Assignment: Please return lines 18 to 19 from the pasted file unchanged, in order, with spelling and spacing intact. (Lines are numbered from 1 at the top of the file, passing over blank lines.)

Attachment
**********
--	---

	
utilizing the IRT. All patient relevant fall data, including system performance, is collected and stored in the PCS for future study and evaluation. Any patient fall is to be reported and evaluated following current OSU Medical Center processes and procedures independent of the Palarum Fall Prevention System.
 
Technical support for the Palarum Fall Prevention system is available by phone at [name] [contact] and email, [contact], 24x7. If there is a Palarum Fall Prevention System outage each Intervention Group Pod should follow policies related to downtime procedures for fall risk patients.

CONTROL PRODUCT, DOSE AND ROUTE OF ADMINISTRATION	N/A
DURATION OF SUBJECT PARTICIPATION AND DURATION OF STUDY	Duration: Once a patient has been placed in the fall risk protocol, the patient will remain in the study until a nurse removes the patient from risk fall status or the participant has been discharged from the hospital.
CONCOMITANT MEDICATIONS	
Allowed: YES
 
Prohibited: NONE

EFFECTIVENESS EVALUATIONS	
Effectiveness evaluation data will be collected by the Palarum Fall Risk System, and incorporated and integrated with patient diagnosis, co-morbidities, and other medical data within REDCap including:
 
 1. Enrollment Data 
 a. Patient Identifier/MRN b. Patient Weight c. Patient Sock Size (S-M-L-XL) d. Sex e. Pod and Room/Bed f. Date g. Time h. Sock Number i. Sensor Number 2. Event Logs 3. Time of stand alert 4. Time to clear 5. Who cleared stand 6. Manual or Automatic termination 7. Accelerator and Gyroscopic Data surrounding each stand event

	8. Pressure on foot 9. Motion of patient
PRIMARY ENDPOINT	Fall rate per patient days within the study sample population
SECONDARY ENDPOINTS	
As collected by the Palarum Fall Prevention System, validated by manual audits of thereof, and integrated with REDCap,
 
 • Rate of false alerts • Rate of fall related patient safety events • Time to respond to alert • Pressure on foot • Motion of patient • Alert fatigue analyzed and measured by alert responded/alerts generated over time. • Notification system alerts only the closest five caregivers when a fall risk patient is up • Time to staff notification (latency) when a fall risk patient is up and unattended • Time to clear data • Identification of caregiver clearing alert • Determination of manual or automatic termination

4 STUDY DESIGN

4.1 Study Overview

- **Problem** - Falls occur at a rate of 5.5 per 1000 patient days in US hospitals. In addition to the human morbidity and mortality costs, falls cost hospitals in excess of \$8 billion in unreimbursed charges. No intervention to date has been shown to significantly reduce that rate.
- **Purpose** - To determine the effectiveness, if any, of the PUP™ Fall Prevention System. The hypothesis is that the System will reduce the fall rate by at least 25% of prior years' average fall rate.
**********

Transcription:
4 STUDY DESIGN

4.1 Study Overview